More herds found with rampant TB infections
The Times reported in early November that more herds of cattle were being found with rampant levels of TB. A new test, pioneered by researchers at Nottingham University, has proven to be more accurate in detecting the disease. Results from these test showed that one farmer had 30 infected cows. However when the government’s standard test was used, all 30 animals were cleared.
Unfortunately, by law the government will not compensate a farmer unless his/her cattle has been found to have TB under the standard test. Solutions for farmers are few and far between. Presently, the vaccination of young calves is illegal, badger culls have failed to reduce TB and slaughtering infected cows is financially difficult as the governments own tests are proving inaccurate.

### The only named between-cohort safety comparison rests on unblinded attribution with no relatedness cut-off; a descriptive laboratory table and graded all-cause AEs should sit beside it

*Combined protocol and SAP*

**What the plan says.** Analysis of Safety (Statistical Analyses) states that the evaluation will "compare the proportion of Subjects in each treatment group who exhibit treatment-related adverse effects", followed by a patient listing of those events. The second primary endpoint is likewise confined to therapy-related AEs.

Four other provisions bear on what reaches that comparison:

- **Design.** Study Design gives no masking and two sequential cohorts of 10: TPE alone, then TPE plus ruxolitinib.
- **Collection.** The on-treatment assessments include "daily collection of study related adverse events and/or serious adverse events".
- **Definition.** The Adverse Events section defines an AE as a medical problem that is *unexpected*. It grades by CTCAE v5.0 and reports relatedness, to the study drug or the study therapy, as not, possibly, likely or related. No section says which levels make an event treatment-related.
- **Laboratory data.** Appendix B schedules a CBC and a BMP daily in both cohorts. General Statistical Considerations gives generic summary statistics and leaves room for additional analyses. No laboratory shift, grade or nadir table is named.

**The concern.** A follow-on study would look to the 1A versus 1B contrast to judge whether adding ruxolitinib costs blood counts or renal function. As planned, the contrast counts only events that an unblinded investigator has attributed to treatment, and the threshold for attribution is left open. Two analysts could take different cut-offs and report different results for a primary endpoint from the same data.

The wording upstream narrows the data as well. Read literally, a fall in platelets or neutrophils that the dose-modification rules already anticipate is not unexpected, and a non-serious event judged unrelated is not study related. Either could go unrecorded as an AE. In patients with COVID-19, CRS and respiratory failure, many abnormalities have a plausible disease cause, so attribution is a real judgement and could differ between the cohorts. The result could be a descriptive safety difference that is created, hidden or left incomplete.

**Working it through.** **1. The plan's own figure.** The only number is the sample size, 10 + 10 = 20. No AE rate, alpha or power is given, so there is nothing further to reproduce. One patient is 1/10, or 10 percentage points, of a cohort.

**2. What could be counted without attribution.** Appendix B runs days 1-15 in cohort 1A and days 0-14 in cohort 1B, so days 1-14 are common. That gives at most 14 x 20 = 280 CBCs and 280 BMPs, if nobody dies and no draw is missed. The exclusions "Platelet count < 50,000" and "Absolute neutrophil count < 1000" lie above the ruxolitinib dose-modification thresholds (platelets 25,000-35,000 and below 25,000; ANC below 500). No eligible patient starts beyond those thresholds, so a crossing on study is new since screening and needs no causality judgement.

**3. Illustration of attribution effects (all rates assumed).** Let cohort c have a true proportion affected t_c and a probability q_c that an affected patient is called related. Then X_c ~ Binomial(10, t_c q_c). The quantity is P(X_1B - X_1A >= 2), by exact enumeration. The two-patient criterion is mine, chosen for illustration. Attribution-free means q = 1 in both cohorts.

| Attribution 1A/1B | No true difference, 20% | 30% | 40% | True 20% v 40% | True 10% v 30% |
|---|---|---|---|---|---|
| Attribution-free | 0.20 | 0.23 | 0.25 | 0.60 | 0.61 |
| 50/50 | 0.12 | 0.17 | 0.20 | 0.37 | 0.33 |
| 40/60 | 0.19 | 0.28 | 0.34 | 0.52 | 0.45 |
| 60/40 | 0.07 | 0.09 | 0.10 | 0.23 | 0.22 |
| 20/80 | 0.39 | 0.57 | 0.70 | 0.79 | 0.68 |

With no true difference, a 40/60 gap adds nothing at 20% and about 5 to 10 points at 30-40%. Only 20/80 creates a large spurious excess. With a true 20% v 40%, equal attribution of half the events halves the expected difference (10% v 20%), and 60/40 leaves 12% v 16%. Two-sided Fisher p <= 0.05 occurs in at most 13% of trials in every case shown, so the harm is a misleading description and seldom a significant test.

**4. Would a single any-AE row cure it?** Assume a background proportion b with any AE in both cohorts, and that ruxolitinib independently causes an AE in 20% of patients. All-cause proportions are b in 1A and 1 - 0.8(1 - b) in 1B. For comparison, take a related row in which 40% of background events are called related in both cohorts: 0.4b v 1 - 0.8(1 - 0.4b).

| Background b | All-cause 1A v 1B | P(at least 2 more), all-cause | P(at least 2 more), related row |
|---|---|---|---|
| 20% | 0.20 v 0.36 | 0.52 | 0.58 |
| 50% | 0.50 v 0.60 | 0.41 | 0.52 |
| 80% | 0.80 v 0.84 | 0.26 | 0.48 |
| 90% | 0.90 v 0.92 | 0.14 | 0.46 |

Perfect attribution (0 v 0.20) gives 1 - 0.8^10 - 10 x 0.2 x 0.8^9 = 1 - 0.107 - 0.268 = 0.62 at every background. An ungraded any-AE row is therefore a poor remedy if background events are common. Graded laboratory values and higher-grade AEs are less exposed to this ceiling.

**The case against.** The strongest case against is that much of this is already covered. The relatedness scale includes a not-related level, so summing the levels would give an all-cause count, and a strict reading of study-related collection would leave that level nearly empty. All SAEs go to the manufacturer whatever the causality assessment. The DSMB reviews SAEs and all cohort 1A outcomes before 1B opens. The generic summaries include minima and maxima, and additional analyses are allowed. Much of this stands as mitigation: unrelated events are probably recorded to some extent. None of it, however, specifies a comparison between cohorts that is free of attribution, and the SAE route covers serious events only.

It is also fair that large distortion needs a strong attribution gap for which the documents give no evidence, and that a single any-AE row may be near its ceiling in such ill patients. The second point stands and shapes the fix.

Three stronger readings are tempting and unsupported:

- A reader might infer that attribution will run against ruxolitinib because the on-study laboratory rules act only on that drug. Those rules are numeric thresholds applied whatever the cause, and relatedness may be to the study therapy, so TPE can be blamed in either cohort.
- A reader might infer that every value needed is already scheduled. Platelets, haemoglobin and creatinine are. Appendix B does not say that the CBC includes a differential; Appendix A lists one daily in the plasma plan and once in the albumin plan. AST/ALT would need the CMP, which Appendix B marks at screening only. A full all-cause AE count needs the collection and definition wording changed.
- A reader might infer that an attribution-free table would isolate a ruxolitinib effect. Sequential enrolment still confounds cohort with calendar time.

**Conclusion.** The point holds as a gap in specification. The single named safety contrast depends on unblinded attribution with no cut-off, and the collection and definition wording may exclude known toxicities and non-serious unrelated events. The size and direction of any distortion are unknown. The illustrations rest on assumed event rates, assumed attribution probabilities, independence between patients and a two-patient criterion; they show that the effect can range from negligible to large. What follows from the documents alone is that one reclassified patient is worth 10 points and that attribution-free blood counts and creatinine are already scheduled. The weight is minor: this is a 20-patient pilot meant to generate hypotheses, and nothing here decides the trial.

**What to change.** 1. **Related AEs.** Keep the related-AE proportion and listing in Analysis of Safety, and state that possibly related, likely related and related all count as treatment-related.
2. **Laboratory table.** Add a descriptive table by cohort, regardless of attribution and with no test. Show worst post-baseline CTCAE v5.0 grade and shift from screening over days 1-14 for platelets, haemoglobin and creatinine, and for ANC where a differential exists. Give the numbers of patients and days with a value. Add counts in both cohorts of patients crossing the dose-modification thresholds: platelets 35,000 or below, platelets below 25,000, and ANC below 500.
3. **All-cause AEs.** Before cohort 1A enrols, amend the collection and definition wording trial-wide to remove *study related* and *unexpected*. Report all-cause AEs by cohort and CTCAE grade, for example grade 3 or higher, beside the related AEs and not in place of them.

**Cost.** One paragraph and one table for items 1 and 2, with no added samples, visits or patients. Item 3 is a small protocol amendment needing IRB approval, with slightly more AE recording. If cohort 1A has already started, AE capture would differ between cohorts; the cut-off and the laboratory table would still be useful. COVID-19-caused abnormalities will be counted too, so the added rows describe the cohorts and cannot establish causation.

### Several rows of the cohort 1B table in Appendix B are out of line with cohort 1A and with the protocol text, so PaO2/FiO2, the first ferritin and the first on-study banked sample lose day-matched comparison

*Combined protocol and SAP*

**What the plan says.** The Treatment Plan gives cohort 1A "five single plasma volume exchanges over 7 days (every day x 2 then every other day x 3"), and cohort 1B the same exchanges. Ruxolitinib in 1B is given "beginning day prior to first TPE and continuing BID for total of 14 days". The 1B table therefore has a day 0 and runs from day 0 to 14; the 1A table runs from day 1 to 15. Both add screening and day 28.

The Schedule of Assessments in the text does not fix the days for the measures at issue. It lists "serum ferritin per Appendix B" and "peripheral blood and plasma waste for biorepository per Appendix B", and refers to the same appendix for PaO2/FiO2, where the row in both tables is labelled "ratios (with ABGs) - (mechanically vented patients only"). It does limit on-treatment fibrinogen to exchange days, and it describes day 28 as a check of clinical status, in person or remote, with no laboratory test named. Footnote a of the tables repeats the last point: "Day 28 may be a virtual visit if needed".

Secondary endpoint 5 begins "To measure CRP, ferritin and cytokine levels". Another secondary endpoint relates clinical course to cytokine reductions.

The scale of the TB problem is becoming ever more prominent and animal are bearing the brunt of our mishaps. With about 33,000 badgers due to be culled this year, in 21 locations, as part of a government scheme to stop the spread of TB. As well as some 30,000 cattle which were slaughtered prematurely last year because they tested positive for the disease.